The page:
“As an aside, some applications are performed hot. There is the hot-forming automotive parts business [such as extreme-strength door pillars made with boron-containing steel grades – ed.] done with big sheets, big ovens, and robotics. But there are possibilities for smaller operations to hot-form smaller parts with less elaborate equipment. As a rule of thumb, the forces, springback and radii can be cut in half when bending hot high-strength steel.”
“Higher-strength steel wants to yield in a single point, not in a nice smooth radius. So the basis for punch selection, and of course for die selection, are different. The tool radii have to be much larger and you have to be aware of that tendency for the material to yield locally.”
“Normally, air bending mild steel, your V-die is eight times metal thickness. That’s the normal rule. When you get into the high tensile material, the rule gets a little more vague. There is a range of limits that varies with the specific material. When you buy steel form the supplier, you can request a spec sheet now with that material and it will be guaranteed that this material complies with these specs. And a lot of times, on the spec sheet, it has your minimum radius, your V-opening selection, your minimum yield; a lot of the details are on that technical spec sheet. It can be a big help.”
“If you want to bend a part to 90 degrees, you better have very acute angle dies, because you’re going to have a range of 10 to 25 degrees springback. In contrast, for mild steel, you could spring 2.5 degrees. So typically, if I want to make a 90 degree air bend, I’ll bring the ram down to 87.5, and you release the part and it springs open 2.5 degrees. Not with high-strength steel.
“With high-strength steel, the range of springback is so wide that it can result in a lot of trials to get it right. There are technical solutions that minimize them. We offer two different ones at Bystronic; other manufacturers have their own. They really come into their own with these high-strength steels.”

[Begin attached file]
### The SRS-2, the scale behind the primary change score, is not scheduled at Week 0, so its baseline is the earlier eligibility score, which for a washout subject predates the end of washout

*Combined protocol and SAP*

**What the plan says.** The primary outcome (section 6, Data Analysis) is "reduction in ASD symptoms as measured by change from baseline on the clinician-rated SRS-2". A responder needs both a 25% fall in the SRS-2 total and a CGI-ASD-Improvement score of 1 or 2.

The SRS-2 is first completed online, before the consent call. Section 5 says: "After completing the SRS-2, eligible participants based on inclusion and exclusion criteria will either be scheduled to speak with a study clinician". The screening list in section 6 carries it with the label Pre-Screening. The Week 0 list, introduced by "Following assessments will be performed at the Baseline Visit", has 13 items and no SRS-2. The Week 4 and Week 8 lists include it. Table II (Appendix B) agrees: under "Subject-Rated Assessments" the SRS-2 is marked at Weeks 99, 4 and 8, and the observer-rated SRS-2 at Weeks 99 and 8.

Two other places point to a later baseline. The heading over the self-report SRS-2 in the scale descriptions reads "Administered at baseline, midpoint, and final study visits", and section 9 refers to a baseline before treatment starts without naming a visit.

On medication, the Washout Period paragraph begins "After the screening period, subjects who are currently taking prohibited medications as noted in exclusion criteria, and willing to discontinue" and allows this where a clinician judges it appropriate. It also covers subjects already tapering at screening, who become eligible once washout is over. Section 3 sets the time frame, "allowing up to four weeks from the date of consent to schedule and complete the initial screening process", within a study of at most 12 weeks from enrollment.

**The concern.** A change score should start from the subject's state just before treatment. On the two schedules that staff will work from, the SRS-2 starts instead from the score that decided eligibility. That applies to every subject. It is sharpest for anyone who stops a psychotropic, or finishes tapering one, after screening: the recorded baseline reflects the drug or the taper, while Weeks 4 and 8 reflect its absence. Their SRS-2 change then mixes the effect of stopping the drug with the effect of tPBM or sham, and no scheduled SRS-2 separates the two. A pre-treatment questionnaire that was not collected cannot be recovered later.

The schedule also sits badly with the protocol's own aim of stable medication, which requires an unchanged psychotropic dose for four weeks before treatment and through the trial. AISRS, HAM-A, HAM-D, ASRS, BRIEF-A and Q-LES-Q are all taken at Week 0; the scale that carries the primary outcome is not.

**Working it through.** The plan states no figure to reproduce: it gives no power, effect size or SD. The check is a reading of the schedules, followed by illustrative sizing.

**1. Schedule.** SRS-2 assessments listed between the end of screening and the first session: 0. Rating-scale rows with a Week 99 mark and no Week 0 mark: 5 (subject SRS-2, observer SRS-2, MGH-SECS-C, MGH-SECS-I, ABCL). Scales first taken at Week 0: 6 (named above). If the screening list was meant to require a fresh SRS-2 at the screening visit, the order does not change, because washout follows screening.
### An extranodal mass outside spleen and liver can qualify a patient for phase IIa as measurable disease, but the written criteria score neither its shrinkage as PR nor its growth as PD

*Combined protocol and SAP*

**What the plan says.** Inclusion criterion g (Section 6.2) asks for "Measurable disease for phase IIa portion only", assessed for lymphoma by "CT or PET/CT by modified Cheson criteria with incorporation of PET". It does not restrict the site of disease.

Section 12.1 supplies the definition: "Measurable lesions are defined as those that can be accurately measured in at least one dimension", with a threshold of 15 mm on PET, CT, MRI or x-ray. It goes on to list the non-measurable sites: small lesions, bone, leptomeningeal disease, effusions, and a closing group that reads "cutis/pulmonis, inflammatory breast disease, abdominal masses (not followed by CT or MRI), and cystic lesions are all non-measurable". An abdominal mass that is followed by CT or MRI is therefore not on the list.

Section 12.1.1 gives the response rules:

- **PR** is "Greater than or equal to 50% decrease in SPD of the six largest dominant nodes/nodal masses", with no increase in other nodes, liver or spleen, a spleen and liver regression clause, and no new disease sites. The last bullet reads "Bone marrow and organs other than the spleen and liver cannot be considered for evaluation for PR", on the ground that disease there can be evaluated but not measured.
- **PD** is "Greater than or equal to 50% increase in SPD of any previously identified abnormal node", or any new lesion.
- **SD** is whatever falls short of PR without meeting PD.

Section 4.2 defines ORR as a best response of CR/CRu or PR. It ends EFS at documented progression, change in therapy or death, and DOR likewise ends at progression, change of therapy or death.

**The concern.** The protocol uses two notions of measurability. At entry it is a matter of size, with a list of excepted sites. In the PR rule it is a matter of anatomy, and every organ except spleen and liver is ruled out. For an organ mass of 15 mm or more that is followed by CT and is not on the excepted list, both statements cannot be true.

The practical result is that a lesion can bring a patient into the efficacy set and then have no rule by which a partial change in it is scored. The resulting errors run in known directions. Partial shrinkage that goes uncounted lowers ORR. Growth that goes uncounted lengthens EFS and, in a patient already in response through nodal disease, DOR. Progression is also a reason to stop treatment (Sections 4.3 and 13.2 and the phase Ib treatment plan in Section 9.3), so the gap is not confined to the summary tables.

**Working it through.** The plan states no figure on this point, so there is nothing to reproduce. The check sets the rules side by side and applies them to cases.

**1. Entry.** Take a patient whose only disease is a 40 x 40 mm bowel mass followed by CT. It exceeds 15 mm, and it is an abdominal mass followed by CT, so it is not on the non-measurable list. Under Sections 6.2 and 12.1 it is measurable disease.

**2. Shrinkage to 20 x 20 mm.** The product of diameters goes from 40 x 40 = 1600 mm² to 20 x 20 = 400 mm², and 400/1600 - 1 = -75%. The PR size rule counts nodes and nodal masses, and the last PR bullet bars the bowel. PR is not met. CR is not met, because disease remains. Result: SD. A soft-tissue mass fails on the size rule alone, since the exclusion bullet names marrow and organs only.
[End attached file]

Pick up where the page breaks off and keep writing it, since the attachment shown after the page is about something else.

At this level, we have tried to boil Paul LeTang’s extensive knowledge into a bullet list of things to look for and to question. He delved deeper into die design and operation for AHSS, which is a subject that will be treated in a subsequent article. Likewise, systems for minimizing testing for springback, and the machine tools themselves.
But there are a couple of general machine comments that are essential to a preliminary evaluation. Many press brakes are going to be very limited in the size and thickness of AHSS parts they can handle. Bystronic builds 1,000-ton press brakes, and the dynamic loads are extreme.
“Machines have a lot of flex or deflection. You’re bending steel with steel but I always think of it like you’re bending rubber with rubber. The machine flexes so when your tensile strength goes up, your press brake deflection goes up. We have a solution that’s commonly applied with high tensile material. We call it a dynamic crowning system. You’ve heard us talk about it before, but it becomes more important in the high tensile range. What it does is measure the machine flex and compensate in-process.
“It does this on the fly and it does it per-bend, because what you see a lot with the high tensile is the part shapes, and thickness, and length change often. We have two parts that are twenty feet long, the next part is three feet long, the next part is one quarter, the next part is one half, so the material is constantly changing from job to job.
“We do two things. We readjust the crowning table hydraulically. There are cylinders in the table that we pump up to compensate for the ram and bed deflection. And then we also compensate with the two main ram cylinders for the side-housing deflection. In press brakes you have two weak points. You have the ram and the bed that are weaker in the middle, and then you have your two side frames that are a C shape. You have to compensate for the deflections when you’re working with high-strength material.”
And there is more. It sounded so simple at first: higher strength material, more force. We’ll have more to say about the implications for tooling, and machine limitations, in future issues.